We who live in developed countries live in a world of artificial lights which light up our world at any time of the day. Isn’t it convenient to have light at the push of a button, at the flick of a switch?
But the use of artificial lights seems to have its drawbacks. Exposure to artificial light at night may actually promote cancer.
In a study more than 2 years ago, researchers from the Stony Brook University found a link between the use of night lights and breast cancer incidence in more than 1000 women. Among women who woke up frequently during the night and turn on the lights, the association was 65%. For those who are habitually awake at night such as shift workers, the association is less at 45%.
A more recent study was conducted by researchers at the University of Haifa. The research looked at the influence of environmental factors – including artificial light exposure – on the incidence of prostate, lung, and large intestine in cancer in men from different populations all over the world. Data was collected from a database of the International Agency for Research on Cancer (IARC), on the incidence of these types of cancer in men in 164 countries.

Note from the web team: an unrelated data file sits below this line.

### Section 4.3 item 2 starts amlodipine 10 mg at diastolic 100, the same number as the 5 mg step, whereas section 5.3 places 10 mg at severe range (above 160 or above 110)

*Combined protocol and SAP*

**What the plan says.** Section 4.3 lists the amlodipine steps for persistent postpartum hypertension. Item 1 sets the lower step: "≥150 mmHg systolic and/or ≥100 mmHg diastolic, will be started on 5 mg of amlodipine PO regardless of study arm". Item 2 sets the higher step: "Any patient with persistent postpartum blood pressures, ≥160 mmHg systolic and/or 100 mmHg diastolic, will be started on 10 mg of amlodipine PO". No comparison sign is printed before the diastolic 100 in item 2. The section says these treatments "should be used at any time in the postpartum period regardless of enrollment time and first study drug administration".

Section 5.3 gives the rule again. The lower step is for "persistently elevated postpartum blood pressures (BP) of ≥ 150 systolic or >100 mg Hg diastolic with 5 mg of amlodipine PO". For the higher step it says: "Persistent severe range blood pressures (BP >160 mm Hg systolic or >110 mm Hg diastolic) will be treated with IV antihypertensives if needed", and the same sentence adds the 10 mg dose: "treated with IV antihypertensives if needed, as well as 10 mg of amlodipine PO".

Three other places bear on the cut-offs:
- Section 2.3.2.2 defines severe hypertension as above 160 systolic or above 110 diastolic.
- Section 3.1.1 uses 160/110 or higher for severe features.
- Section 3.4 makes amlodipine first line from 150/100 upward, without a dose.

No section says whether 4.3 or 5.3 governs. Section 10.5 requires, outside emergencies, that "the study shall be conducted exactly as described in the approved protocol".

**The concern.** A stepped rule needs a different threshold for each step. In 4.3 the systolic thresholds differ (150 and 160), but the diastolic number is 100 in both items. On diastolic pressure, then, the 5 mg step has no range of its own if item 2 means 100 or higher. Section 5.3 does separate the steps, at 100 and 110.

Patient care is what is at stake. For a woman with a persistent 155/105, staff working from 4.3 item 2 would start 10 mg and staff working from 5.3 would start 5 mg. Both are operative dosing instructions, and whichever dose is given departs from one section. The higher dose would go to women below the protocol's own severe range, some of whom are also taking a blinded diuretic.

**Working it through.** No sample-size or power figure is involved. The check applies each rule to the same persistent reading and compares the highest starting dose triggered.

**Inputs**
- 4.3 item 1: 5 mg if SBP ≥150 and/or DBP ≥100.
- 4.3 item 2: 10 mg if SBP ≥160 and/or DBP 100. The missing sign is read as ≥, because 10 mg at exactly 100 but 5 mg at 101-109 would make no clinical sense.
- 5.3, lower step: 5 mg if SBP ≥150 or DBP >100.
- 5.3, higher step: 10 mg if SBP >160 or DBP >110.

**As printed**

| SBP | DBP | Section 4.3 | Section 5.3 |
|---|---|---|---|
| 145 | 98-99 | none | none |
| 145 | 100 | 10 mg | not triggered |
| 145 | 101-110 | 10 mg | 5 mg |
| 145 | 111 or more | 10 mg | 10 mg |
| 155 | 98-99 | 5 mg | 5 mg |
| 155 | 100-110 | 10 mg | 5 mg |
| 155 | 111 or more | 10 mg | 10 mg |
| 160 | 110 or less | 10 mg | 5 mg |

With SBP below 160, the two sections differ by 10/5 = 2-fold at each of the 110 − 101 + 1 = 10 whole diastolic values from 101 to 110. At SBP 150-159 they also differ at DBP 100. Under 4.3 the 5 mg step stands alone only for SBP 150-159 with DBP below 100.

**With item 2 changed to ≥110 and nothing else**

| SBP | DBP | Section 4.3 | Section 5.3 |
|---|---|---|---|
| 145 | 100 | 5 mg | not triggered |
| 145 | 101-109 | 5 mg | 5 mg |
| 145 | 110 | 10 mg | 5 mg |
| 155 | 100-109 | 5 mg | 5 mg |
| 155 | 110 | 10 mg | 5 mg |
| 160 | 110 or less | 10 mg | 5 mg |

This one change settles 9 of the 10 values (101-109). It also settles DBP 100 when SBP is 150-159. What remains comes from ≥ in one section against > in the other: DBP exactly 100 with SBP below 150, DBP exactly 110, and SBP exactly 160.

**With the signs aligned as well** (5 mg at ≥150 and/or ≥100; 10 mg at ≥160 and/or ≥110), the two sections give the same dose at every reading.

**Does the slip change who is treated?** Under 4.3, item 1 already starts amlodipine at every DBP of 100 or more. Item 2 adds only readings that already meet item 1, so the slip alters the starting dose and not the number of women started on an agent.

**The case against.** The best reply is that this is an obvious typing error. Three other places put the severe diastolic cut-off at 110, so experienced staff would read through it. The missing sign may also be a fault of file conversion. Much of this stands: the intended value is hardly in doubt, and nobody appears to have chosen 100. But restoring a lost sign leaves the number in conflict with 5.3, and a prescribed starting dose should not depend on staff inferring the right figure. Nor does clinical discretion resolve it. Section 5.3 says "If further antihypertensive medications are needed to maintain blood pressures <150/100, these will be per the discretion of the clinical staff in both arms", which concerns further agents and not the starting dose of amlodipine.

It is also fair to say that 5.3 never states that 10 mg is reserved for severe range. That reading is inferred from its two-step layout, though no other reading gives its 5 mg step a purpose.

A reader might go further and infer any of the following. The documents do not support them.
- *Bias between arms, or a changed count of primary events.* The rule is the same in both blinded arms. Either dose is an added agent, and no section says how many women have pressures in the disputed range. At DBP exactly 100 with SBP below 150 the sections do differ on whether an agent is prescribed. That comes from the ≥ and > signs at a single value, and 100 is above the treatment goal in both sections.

The results of the study showed that there is a link between levels of artificial night illumination and incidence of prostate cancer.
Data on night time illumination were collected from satellite images of the Defense Meteorological Satellite Program (DMSP) and were adjusted by the geographic distribution of the population of a certain country. The researchers came up with an objective measurement of night light exposure in terms of “the amount of artificial light per night per person.”
Based on the illumination data, countries could be classified into three categories, namely:
- little exposure to lighting at night
- medium exposure
- high exposure
Prostate cancer incidence in countries with low exposure is 66.77 per 100,000 inhabitants. This increased by 30% to 87.11 per 100,000 inhabitants in medium exposure countries. In countries with the highest level of exposure to artificial light at night, the incidence was 157 per 100,000 inhabitants – an increase of 80%.
So how does night time illumination promote cancer? Several hypotheses have been put forward but the most likely explanation is due to the hormone melatonin. At night, the hormone melatonin streams into the bloodstreams and flows throughout the night, suppressing cancer cells. Melatonin is switched off — and estrogen switches on — by the presence of light.
With the suppression of melatonin production, the immune system is also suppressed and the circadian rhythm is disrupted, causing confusion between night and day.
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